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Old 07-09-2007, 05:57 AM   #1
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1967 26' Overlander
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1967 cabinet latch

We've broken at least three of the brown plastic latches on the closets and storage compartments in our 1967 Overlander during the past three years. I've purchased some through Inland RV, but they are very expensive. Any suggestions for other sources, or different type of latch?
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Old 07-09-2007, 08:18 AM   #2
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I don't know of an inexpensive alternative to the latch itself, but we've broken a bunch of them on ours, too. The most recent is the one in the cabinet under the oven. Of course, I should get online an order a bunch of new ones, but this time I'm just going to leave the latch in place and add a regular, hidden latch from the hardware store on the inside of the cabinet.

Lynn
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Old 07-09-2007, 09:44 AM   #3
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Magnet catches as an alternative

Quote:
Originally Posted by pinktrailer
Any suggestions for other sources, or different type of latch?
A PO of my 67 installed magnetic catches. This would not be ideal unless your trailers was a parked model. Since I still travel, I would use some sort of positive/friction catch that would keep the cabinets secured for travel.
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Old 07-09-2007, 10:50 AM   #4
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Great ideas! Thanks. I never thought of leaving those, and using something hidden to keep the doors closed. Gail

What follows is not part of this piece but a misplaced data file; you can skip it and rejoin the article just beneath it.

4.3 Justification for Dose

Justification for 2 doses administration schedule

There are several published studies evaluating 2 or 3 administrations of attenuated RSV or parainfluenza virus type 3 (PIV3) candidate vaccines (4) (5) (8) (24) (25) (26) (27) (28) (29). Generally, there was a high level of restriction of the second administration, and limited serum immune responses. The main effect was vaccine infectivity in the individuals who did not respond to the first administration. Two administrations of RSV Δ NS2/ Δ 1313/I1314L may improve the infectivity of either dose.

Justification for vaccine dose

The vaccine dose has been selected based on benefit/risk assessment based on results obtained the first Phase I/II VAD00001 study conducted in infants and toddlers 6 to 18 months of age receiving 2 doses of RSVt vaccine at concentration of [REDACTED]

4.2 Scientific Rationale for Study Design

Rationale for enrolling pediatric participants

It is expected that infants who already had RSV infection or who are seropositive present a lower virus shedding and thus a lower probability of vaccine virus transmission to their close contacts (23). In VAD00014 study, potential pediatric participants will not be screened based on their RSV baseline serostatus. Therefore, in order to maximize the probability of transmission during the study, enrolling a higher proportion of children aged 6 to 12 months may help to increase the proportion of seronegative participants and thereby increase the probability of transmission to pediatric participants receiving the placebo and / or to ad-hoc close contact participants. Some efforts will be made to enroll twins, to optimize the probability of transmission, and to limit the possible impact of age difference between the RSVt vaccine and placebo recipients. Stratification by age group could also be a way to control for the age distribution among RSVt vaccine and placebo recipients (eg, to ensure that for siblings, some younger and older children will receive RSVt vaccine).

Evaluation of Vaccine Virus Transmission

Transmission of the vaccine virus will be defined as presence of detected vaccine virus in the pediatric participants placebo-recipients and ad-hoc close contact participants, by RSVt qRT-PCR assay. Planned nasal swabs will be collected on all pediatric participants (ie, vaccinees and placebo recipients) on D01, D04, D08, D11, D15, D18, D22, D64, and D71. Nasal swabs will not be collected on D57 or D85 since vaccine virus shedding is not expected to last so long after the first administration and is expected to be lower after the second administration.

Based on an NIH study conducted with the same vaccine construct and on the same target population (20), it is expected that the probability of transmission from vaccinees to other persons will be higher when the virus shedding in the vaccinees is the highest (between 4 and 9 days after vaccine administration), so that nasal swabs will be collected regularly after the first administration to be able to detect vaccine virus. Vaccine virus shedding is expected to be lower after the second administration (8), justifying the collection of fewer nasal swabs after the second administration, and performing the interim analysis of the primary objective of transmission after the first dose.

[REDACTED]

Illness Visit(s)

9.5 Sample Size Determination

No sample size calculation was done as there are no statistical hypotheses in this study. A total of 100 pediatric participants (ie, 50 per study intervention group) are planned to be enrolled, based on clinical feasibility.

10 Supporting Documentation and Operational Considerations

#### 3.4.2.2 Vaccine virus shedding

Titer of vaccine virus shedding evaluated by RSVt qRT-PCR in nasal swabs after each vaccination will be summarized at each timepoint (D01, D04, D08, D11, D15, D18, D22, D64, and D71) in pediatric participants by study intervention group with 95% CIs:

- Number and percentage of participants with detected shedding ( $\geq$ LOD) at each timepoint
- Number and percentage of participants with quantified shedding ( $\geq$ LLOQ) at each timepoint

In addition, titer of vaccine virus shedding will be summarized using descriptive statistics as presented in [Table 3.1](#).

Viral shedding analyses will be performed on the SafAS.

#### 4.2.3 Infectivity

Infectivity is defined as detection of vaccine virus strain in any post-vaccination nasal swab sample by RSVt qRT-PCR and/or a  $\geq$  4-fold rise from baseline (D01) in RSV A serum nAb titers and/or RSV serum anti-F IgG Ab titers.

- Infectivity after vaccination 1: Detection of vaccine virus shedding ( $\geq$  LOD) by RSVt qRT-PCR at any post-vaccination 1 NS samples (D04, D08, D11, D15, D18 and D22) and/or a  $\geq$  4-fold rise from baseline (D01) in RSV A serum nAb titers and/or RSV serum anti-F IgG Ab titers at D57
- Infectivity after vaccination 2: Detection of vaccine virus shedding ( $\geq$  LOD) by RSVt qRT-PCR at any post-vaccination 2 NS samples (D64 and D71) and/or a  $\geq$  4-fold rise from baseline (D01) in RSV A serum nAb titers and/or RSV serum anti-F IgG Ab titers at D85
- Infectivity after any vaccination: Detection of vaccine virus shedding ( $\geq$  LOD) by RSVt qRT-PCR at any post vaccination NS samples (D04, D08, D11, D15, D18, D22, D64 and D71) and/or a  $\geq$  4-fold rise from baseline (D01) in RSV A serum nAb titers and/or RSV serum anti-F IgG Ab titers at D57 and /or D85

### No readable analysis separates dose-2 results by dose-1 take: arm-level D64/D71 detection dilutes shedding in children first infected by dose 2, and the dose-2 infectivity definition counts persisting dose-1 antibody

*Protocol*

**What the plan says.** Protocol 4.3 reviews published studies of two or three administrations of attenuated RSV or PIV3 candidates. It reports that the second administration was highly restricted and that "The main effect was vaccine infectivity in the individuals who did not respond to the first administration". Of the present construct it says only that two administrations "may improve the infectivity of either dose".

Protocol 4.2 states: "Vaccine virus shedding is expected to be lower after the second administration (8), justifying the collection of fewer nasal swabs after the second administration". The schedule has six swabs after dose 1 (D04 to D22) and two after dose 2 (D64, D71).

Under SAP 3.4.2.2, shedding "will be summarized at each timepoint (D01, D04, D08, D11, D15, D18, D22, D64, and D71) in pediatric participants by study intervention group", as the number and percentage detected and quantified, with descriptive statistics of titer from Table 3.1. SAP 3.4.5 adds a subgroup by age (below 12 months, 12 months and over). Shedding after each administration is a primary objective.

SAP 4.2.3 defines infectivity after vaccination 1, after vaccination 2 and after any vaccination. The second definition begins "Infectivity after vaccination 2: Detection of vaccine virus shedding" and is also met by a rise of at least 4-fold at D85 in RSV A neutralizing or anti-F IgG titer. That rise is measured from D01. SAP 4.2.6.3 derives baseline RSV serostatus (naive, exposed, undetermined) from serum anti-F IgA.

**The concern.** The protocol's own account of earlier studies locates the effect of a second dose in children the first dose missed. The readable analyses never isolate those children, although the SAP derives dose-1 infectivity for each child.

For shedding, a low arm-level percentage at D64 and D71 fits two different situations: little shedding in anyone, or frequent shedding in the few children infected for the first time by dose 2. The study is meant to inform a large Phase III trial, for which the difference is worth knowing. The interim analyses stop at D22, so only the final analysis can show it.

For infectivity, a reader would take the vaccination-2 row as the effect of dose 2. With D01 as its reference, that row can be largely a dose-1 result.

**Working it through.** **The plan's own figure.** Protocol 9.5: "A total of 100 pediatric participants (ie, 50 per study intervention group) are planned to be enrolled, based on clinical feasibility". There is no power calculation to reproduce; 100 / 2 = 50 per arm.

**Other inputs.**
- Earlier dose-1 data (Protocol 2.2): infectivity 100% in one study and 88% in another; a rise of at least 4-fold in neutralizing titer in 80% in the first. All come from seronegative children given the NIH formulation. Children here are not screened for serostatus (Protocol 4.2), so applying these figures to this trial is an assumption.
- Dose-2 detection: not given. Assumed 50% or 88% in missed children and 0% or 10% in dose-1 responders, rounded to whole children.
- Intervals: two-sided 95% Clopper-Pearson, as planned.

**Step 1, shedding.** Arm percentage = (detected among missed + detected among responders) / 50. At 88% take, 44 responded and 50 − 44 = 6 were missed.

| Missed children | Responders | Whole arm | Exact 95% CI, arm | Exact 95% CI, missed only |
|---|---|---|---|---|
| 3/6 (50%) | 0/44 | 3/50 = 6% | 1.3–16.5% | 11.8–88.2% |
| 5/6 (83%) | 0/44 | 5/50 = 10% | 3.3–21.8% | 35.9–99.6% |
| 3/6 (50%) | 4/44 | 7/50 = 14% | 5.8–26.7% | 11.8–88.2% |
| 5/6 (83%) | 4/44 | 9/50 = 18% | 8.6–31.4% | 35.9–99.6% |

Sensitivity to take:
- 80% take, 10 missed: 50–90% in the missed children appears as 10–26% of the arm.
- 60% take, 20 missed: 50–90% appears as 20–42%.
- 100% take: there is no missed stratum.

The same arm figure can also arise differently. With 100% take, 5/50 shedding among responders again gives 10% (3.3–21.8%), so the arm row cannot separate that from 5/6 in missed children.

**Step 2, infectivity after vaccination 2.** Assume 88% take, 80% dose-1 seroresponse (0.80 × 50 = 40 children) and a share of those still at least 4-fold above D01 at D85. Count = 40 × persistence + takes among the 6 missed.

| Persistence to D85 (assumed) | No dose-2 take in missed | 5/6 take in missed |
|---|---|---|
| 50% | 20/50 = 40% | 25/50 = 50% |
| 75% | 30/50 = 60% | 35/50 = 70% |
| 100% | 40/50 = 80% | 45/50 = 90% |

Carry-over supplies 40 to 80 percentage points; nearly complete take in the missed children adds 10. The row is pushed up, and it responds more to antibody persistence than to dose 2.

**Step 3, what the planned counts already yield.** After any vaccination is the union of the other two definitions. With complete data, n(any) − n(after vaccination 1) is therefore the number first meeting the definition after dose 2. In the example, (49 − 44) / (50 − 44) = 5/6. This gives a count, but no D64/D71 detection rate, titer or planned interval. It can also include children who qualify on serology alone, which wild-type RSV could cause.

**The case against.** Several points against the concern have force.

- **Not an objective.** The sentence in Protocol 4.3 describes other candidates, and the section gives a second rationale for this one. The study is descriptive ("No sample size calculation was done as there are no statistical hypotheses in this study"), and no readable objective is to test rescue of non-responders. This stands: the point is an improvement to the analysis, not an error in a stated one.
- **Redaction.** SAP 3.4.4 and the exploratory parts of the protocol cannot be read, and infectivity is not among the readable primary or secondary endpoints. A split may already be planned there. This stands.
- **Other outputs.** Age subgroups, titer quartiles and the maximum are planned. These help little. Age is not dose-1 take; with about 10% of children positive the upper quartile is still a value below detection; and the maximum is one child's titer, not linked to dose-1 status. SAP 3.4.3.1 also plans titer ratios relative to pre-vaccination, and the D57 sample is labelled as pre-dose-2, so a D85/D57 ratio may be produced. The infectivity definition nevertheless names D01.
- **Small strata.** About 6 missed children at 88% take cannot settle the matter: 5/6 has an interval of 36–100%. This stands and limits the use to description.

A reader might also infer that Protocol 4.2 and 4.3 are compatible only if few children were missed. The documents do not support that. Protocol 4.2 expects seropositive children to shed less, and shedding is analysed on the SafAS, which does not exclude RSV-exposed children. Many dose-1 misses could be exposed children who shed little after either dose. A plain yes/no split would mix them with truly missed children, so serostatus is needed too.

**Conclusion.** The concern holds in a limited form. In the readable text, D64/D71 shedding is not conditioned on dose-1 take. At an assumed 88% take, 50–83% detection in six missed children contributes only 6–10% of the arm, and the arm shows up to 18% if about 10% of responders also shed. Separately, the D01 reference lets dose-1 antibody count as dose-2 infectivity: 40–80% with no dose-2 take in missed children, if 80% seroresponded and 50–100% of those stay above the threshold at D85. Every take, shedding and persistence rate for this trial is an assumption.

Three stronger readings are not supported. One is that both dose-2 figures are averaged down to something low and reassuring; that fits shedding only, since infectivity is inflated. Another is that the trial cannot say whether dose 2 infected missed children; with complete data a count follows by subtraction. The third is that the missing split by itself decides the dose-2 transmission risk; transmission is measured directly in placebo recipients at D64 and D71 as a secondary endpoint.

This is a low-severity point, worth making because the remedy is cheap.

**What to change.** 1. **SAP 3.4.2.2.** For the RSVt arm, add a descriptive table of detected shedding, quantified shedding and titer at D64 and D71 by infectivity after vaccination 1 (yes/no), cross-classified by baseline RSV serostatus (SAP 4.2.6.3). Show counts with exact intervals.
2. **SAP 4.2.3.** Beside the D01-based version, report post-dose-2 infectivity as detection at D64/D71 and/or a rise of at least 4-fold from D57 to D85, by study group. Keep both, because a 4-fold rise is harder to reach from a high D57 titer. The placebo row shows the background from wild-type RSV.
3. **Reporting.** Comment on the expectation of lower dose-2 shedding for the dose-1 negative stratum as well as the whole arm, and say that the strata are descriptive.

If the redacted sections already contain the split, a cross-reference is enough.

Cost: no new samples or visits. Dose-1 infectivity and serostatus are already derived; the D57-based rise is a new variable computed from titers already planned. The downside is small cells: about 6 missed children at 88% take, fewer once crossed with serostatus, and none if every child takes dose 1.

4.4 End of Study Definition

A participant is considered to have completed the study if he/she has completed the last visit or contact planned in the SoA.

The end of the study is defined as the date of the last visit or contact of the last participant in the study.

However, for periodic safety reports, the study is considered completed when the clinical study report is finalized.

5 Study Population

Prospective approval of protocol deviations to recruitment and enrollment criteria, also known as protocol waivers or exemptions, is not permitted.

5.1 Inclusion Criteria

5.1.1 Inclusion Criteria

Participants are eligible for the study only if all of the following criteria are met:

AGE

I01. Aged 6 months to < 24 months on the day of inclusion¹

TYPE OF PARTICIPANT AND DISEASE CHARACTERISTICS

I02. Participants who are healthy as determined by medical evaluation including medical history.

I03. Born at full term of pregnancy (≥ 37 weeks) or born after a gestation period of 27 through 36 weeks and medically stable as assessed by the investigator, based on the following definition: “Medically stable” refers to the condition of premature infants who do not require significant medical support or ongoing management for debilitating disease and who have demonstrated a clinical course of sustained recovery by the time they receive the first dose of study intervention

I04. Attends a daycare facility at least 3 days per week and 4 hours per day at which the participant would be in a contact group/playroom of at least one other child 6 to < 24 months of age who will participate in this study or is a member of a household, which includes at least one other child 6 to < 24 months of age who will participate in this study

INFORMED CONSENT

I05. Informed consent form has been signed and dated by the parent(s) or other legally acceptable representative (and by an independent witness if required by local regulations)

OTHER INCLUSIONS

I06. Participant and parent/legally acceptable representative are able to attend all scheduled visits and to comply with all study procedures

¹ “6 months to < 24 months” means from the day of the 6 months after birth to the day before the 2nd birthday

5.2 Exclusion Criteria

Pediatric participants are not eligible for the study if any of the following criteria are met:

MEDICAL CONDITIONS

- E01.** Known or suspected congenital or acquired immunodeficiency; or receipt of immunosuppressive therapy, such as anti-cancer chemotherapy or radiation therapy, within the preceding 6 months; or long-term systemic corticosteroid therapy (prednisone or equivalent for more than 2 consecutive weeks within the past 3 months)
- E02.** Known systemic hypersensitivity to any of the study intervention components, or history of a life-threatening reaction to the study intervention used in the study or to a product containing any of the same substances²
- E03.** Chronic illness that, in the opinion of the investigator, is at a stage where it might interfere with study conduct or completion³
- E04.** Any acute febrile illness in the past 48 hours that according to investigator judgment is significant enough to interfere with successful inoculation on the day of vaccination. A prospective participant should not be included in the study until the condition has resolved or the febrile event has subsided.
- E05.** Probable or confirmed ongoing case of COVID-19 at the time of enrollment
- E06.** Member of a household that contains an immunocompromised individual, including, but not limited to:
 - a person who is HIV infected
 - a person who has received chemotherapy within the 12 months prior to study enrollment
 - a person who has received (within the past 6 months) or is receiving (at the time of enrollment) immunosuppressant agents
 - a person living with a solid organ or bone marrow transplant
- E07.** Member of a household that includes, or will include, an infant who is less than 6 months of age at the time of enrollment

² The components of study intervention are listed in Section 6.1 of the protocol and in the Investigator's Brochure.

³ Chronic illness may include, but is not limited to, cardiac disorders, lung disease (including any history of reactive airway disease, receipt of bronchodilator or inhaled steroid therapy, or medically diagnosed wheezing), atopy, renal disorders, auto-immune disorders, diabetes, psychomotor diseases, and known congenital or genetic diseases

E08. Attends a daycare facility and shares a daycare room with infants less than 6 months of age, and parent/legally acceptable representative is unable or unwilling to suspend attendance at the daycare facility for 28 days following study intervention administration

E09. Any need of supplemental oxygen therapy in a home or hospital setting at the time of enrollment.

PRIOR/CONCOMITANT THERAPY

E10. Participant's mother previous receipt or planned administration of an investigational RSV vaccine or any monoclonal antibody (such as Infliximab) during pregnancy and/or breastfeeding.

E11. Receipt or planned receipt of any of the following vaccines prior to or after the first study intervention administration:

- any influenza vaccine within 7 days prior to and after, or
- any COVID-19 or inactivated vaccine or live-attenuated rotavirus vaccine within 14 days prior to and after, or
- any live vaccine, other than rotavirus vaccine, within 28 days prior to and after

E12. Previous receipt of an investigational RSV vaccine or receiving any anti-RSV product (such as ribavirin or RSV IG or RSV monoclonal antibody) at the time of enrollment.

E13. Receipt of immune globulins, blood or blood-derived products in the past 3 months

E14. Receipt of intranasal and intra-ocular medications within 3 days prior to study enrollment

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Old 07-09-2007, 10:50 AM   #5
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Quote:
Originally Posted by pinktrailer
We've broken at least three of the brown plastic latches on the closets and storage compartments in our 1967 Overlander during the past three years. I've purchased some through Inland RV, but they are very expensive. Any suggestions for other sources, or different type of latch?
We have the original latch mold that Airstream used.

Cheap prices for 40 year old parts is a thing of the past.

Magnetic latches pop open in tight turns.

Andy
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Old 07-17-2007, 11:03 PM   #6
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Not a bad deal if they last another 40 years.
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Old 07-18-2007, 07:59 AM   #7
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Nothing lasts forever

One must remember, nothing last forever. 40+years for a plastic latch is very good considering the temp changes, UV, etc... The plastics have also improved since that time. I would think the latches of today could last must longer than the original ones. My guess, the news ones will last until you sell the trailer or die. Either way, your good!
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Old 07-18-2007, 08:13 AM   #8
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I have had fairly good luck repairing these using a soldering iron to melt the two peices back together. It takes some finesse and you should do it outside with good ventilation. I have one in my 1966 Tradewind that I may have to replace with a new one, but the other half dozen that I have repaired are still functional. The secret is training those that use your trailer not to let the doors slam shut. Easier said than done, I'm sure.
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